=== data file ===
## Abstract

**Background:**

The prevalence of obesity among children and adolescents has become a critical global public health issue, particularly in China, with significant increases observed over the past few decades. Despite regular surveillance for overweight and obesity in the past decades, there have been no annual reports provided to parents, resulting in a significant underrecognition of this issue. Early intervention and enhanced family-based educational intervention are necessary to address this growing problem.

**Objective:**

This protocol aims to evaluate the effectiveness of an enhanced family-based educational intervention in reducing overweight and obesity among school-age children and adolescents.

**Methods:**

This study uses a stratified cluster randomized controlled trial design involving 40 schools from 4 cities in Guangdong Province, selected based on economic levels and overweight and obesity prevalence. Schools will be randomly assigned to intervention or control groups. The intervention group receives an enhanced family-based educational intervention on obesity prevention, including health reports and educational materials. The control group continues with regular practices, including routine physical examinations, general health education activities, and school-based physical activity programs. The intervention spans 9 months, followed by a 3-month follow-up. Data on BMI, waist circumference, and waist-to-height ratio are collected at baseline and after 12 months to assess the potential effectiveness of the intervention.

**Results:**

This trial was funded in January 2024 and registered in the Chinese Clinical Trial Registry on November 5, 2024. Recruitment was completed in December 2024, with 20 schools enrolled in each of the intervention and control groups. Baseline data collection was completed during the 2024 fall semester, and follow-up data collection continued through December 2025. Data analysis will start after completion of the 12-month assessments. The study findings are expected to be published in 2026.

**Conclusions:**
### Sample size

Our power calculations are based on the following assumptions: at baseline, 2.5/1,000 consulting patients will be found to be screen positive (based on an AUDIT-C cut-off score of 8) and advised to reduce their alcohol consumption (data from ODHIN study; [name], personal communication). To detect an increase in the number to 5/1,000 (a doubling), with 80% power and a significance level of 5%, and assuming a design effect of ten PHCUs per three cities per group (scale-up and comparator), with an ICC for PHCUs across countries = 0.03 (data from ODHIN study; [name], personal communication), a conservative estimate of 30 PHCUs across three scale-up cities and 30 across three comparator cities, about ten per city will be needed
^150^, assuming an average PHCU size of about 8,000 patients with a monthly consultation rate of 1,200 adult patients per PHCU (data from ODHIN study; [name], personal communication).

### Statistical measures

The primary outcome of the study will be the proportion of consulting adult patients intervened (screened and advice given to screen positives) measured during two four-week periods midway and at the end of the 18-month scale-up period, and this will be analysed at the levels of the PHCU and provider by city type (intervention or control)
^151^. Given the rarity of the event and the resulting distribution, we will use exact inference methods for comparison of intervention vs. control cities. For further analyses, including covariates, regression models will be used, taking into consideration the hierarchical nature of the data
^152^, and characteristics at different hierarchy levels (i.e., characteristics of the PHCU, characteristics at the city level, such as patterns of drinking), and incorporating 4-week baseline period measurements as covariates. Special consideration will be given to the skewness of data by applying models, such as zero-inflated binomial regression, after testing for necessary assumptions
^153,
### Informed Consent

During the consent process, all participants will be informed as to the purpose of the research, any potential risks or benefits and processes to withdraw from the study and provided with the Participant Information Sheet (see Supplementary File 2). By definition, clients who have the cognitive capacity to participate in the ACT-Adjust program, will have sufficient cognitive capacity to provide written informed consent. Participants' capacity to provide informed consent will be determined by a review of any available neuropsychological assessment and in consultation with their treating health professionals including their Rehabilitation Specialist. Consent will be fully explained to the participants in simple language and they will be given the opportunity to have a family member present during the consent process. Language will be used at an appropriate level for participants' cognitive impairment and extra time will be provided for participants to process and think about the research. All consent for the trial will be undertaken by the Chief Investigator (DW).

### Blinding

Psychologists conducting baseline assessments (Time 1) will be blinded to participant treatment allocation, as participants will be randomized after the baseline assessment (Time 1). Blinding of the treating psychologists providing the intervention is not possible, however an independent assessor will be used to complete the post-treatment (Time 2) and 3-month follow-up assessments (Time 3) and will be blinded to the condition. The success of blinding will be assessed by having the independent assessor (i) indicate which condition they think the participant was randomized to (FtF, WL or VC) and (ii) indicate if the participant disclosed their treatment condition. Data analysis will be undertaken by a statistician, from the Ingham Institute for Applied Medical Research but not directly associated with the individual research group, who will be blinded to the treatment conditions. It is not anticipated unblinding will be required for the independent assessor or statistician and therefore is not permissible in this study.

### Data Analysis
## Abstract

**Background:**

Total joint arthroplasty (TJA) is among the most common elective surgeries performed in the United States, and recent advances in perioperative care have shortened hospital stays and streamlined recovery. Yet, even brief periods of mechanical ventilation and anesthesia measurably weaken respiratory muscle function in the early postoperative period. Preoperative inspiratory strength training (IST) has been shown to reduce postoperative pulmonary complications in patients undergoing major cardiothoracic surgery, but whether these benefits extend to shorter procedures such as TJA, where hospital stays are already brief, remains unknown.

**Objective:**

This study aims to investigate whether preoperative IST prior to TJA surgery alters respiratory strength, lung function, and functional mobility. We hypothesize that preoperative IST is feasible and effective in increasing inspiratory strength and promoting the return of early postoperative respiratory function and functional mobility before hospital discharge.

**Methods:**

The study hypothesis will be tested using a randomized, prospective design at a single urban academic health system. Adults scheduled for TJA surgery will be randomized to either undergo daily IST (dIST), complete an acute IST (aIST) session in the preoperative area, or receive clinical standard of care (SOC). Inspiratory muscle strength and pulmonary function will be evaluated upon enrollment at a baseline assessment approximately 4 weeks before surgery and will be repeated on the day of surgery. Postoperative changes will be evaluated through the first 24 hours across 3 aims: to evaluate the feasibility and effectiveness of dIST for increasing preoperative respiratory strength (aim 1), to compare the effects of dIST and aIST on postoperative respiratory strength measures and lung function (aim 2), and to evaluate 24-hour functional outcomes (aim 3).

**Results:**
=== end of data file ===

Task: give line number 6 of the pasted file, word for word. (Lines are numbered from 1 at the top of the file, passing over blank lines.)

**Methods:**